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This is an article to introduce you to anti-racism initiatives being proposed by the Unitarian Universalist Association (UUA), including the adoption of an 8th Principle and the pending re-write of Article II of the UUA Bylaws, which contains our principles, purposes, and sources. Such changes are important for old and new UUs alike—because they have the potential to change our entire faith tradition. The current draft of the 8th Principle reads: We, the member congregations of the Unitarian Universalist Association, covenant to affirm and promote: journeying toward spiritual wholeness by working to build a diverse multicultural Beloved Community by our actions that accountably dismantle racism and other oppressions in ourselves and our institutions. (For a brief background on the Principle from the UUA, please go to

This Principle and the upcoming changes proposed for Article II are based on recommendations in a report from the Commission on Institutional Change submitted to the UUA Board in 2020 called “Widening the Circle of Concern” (WCC), which you can download as a PDF through the UUA’s web site Widening the Circle of Concern so you can take your time reading. The now accepted report contains recommendations for wide-ranging changes, including governance of the UUA, congregational autonomy & polity, program direction and support, preparation and credentialing of religious professionals, etc. How all this will impact every congregation is not yet clear.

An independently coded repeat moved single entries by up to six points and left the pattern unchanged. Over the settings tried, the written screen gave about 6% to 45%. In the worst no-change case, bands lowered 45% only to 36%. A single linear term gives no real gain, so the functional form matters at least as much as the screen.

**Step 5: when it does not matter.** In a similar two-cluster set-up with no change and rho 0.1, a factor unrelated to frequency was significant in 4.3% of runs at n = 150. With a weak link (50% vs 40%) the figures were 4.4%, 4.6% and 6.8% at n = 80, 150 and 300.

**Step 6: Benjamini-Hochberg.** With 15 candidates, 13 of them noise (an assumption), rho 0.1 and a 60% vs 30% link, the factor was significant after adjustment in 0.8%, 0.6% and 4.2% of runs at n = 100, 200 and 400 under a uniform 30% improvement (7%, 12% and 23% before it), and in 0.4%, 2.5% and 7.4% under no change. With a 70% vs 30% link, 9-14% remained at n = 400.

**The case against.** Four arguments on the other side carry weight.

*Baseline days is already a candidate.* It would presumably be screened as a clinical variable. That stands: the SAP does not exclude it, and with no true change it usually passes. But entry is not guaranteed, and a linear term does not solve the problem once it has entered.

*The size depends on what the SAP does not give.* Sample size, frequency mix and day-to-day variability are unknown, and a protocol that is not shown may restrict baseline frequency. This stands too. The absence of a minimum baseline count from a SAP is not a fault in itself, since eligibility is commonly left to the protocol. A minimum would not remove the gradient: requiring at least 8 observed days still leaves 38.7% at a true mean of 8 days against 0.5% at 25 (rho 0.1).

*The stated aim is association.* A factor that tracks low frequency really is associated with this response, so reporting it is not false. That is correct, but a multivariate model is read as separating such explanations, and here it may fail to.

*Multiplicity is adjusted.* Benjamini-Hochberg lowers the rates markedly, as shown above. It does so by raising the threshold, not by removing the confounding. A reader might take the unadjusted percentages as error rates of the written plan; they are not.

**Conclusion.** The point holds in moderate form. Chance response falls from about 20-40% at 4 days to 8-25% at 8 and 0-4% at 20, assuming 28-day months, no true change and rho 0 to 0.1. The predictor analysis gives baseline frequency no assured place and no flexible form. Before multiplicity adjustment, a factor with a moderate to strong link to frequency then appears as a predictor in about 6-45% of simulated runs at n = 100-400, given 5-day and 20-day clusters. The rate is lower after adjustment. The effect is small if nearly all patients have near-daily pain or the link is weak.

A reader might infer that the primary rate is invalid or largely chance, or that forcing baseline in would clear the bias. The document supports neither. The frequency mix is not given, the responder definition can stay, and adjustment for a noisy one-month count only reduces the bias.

Personally, I have very serious reservations about many of these recommendations—not about the end goal of dismantling oppressions, but about the recommended strategies for doing so. My chief concern is that these proposed changes tip the scale away from “the free and responsible search for truth and meaning” and individual “right of conscience”, and increase the UUA’s authority over local congregations. It is really important for each of us to be informed, so I hope you will also familiarize yourself with the 2021 Implementation Plan for Widening the Circle of Concern

Both this additional Principle and changes to Article II will be discussed in more depth in the upcoming General Assemblies of 2022 with voting scheduled in 2023. Meanwhile, the imperative for the UUCC is to understand what’s happening overall and begin intentional conversations about these issues. Should we support an 8th Principle? What does it mean for us to do so? What about changes to Article II? How do we best move forward as a congregation?

Please, I urge you to read the WCC report! You may disagree with my stance—disagreeing has long been a UU hallmark, but we must have some serious congregation-wide conversations about all of this. Folks in leadership at UUCC are looking at a variety of ways to address these topics. There are a lot of excellent sources (pro & con, UUA & non-UUA) on the issues, which we will make available. If you have ideas for engagement that you have found effective in other places, please contact me and/or your Board members.

Let the conversations begin… remembering that we don’t have to believe the same to treat each other the same, with respect, dignity and compassion—and deep listening.
Pat Mohr, UUCC President